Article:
Even though cost savings are a motivator, safety’s biggest return on investment may be human capital. Employers should not base decisions on whether a particular change will result in cost savings, but instead on whether it will keep workers safe, according to Widdowson.
“I hate to go into the dollar savings. They’re there, but that’s not why we do it,” Widdowson said. “We don’t do this because of the dollars. We do this because of the people.”
THE BUSINESS CASE FOR INVESTMENT IN SAFETY
A GUIDE FOR EXECUTIVES
If you’re an executive or a business owner, consider the following facts that can
have a direct impact on your operational performance and revenues:
- Employers paid $51.1 billion in 2010 — nearly $1 billion per week — for direct workers compensation costs (medical plus indemnity) for the most disabling workplace injuries and illnesses.
- Each prevented lost-time injury or illness saves $37,000, and each avoided occupational fatality saves $1,390,000.
- Investors are increasingly using workplace safety and health measures to screen out under-performing stocks, and are showing stronger returns for doing so.
- Over 60% of CFOs reported that each $1 invested in injury prevention returned $2 or more, and over 40% said productivity was the greatest benefit of an effective workplace safety program.
- OSHA continues to ramp up its enforcement efforts for companies ignoring safety, conducting nearly 41,000 inspections resulting in over 96,000 safety and health violations in 2010 – a 15% increase over the previous 5-year period.
That’s just a very tiny snapshot of both the potential costs of injury and illness, as well as some of the potential benefits of deploying a structured safety program. While there are many demands vying for the attention of today’s executives, decision makers at the highest levels need to have a solid understanding of why investing in health and safety makes sense for their business.
Consider, too, the following scenario:
The financial officer of a small business arrives at work, pulls into the parking lot outside her office and steps into the lobby, only to trip on the weather mat that has a fairly substantial wrinkle in it. Falling to the floor and not able to catch herself, she breaks her fall with her right elbow and lands on her laptop that she was carrying, breaking her elbow and cracking two ribs.
Fast forward fourteen hours and having missed a complete day of work due to a trip to thehospital and in a lot of pain, she’s at home resting, in a cast up to her shoulder, and on pain medication prescribed by the doctor. She continues to stay home to heal for two weeks. Meanwhile, the business is in dire need of its CFO. Contract negotiations for a large customer have stalled. The company’s new product rollout has hit a snag because the analysis cannot be performed during the CFO’s recovery. In addition, the day-to-day activities like vendor payments and payroll approvals are lacking crucial oversight during this downtime.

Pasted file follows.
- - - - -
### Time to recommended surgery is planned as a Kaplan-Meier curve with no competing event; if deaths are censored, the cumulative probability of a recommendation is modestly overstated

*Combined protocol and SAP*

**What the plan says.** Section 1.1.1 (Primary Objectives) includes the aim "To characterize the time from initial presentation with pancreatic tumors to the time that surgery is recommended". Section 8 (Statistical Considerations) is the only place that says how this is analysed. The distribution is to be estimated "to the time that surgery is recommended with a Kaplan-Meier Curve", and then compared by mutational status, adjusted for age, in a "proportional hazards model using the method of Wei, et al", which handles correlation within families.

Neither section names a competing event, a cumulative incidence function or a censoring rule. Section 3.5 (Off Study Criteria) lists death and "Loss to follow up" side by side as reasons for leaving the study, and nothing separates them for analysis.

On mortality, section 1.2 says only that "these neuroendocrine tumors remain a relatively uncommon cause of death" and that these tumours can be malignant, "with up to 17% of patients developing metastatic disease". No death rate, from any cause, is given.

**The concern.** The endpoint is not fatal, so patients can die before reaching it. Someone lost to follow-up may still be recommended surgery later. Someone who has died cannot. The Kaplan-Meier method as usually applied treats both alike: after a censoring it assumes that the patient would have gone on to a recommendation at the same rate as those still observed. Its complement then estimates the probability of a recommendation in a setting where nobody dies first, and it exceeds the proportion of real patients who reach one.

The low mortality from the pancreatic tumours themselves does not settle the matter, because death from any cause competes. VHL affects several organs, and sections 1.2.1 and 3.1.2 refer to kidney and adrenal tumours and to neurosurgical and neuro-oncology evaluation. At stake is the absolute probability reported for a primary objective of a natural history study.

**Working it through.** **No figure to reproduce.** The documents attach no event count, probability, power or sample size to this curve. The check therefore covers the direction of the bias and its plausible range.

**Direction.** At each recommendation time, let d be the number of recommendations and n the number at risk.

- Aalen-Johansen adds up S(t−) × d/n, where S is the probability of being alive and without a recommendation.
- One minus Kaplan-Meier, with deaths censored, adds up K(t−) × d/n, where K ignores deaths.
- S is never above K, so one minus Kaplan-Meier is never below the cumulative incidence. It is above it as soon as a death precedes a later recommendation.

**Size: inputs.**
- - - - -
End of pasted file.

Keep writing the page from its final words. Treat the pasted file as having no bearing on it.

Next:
In a small business, every person counts. Each person wears multiple hats and is a critical member of the business family. A single incident involving one employee such as an accident, a serious illness, or family crisis can affect everyone around them, not to mention the effects the business interruption has on production or service. How do you ensure that your small business continues to operate when a key employee — or even the boss — is suddenly out of commission? As with many aspects of running a business, you need a plan.
The simple fact is that the many benefits of safety and health initiatives cut across every size organization and industry. Studies show that these efforts can have a positive outcome on financial performance, worker productivity and satisfaction, regulatory compliance, and the environment.
This white paper looks at existing safety and health research from peer-reviewed journals, as well as best practices from some of the most well respected organizations in the U.S. We’ll explore how safety — or lack thereof — affects business, attempt to quantify the cost of workplace injury and illness, review the impact of regulation on injuries, and examine the benefits of some of the most common safety practices found in companies exhibiting world-class results. The goal is to provide today’s business owners and executives with an opportunity to gain a competitive advantage via a proven source – investment in your organization’s safety and health management systems.
THE BOTTOM LINE
We hope that the wealth of information here presents a solid business case for investing in your organization’s safety and health management systems.
From a less calculated and more human perspective, investing in the safety and health of your greatest assets – your people– is perhaps the strongest case any business leader can make.